Apple’s announcement of the Breathe app on WatchOS 3 may come across as odd. I mean, who needs a reminder to breathe? But a closer look will give you more clarity and understanding of how useful such an app could be.
Apple’s WatchOS 3 ‘Breathe App’ is an app that promotes deep breathing and is extremely useful during meditation.
Deep breathing is said to alleviate several common medical conditions such as high blood pressure, stress, depression and anxiety.
According to Dr. Herbert Benson from the Benson-Henry Institute for Mind Body Medicine at Massachusetts General Hospital:
“Taking a moment every day to do some deep breathing can reduce stress, calm the body and mind as well as having long term health benefits. Deep breathing is one of the ways to evoke the Relaxation Response, which is the opposite reaction to stress.”
This is where WatchOS 3 Breathe app comes in.
WatchOS 3 Breathe App
These days using meditation apps like Headspace has become common. But many users find the voice guidance distracting.
Apple’s WatchOS 3 Breathe app offers a balance between having a guide but without the distracting voice ruining your attempt to meditate.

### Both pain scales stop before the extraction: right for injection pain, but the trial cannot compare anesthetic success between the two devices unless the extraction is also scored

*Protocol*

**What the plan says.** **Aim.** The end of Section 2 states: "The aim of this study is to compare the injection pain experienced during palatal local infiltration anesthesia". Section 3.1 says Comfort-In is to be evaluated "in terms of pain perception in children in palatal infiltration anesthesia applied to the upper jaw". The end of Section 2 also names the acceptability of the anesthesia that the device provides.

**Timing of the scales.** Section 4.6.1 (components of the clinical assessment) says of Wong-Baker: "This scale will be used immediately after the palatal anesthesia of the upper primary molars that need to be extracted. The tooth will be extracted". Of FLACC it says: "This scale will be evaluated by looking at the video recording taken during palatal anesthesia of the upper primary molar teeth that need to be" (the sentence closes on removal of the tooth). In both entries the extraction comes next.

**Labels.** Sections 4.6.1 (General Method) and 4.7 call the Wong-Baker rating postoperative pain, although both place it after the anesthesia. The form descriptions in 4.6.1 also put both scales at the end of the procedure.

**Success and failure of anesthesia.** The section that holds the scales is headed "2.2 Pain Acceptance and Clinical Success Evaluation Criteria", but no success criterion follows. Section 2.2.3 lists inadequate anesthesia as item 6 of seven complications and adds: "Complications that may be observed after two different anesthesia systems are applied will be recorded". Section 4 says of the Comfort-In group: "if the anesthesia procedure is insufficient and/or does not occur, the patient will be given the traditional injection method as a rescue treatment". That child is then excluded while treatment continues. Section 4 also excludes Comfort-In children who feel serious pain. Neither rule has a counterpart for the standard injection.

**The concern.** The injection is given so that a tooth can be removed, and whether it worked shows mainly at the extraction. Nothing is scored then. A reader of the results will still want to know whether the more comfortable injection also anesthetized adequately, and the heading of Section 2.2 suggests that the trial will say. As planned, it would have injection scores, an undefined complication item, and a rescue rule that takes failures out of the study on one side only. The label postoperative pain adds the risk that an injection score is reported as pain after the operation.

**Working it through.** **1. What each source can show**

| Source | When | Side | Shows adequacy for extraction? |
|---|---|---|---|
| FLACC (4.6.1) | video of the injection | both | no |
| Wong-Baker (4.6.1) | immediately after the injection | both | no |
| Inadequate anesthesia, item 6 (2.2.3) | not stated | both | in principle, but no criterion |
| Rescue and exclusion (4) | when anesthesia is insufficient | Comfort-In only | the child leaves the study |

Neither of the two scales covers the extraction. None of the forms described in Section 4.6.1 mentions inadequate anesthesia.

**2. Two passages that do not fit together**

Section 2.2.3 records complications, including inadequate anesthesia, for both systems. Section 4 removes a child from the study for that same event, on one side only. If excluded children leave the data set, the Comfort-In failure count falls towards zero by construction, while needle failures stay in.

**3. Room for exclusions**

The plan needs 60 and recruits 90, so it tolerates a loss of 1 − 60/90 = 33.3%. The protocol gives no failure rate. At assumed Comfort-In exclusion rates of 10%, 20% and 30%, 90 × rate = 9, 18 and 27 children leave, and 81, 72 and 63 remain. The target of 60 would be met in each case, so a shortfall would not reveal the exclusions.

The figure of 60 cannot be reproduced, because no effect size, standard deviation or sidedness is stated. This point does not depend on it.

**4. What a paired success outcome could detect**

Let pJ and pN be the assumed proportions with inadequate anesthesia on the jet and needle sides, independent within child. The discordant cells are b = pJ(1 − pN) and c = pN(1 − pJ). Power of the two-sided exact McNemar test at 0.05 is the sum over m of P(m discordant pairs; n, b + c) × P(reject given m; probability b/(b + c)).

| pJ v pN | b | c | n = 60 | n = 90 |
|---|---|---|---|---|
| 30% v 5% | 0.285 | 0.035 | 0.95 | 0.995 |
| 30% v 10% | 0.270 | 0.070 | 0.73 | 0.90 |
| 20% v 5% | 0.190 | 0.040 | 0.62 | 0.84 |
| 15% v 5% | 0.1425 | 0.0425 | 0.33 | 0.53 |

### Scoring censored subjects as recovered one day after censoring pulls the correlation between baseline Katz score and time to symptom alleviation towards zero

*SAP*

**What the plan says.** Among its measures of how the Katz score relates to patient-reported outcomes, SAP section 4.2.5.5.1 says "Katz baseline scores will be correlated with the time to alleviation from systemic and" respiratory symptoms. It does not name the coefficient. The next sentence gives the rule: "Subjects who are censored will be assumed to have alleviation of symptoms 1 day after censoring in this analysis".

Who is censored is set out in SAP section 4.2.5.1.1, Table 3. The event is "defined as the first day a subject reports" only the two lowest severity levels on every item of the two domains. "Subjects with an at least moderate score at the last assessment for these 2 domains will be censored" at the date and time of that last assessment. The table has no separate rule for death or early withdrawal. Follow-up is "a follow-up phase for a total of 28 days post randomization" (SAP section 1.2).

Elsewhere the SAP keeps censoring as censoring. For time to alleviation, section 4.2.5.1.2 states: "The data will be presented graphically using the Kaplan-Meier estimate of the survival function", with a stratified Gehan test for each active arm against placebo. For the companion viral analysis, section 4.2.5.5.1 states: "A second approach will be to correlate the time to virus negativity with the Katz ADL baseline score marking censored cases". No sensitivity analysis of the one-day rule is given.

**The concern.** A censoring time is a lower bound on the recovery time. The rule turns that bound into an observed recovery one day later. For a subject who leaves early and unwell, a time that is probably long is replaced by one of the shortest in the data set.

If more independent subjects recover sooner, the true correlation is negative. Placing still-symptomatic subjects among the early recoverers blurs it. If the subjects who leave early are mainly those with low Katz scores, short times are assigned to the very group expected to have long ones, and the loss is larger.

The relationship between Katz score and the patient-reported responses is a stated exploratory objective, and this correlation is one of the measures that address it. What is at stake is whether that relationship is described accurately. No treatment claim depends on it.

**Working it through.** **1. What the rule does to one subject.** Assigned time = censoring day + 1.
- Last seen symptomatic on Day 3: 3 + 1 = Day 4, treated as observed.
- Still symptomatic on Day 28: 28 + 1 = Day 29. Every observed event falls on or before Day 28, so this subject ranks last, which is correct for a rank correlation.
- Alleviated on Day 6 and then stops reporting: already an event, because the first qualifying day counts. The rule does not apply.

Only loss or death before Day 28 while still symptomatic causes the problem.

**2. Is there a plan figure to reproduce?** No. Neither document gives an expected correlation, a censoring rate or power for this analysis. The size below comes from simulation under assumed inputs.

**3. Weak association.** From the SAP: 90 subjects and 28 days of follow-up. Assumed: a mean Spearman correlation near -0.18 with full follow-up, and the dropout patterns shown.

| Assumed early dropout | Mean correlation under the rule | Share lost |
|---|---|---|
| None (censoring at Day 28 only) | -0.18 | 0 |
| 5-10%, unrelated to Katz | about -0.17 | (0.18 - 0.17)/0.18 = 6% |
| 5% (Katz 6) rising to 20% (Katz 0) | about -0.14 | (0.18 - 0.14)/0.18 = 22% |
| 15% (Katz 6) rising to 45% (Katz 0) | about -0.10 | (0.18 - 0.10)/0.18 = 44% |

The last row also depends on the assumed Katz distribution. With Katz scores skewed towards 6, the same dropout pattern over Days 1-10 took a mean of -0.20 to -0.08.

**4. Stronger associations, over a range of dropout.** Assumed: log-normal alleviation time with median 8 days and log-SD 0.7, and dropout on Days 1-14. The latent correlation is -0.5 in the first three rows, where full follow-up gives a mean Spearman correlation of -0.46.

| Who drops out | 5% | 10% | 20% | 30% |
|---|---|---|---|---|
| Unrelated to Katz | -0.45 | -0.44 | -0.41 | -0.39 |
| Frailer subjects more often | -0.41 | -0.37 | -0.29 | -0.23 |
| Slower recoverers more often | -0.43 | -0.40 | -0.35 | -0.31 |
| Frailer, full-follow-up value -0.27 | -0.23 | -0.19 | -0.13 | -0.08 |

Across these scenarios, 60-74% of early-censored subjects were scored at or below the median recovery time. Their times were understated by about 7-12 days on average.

The WatchOS 3 Breathe app comes with default settings that prompt you to have a focused breathing session every four hours.
During a breathing session, you are guided through a series of deep breaths. By default, a one-minute breathing session has seven breaths.
This duration can be extended to more than one minute. Number of breaths can be decreased or increased.
Breathe notifications pop up to begin a breathing session. But you can snooze the session.
Once the session begins, the WatchOS 3 Breathe app tells you to “be still and bring attention to your breath.”
During the session, there are two things that happen simultaneously: Circles on the display and Haptic feedback.
If you prefer to keep your eyes open during the breathing session, you can look at the Apple Watch screen displaying mesmerizing circles that look like an unfurling flower. These circles gradually expand, along with feedback on the wrist, telling the user to slowly inhale.
If you prefer to keep your eyes closed and focus on your breathing, without having to look at the wrist, the Haptic feedback is more like a piano keys effect that begins fast and tapers down towards the end, similar to lungs filling to capacity. When the feedback begins, you inhale along with them and exhale when it ends. The intensity of this feedback can be adjusted.
After the session, you will see a summary screen with the data of number of sessions, the heart rate during the last session etc.
Click on the “Breathe Again” button if you wish to continue your sessions.
WatchOS 3 update will be available free for all Apple Watch owners, when it arrives this fall. Currently, the beta version of the OS is available for developers.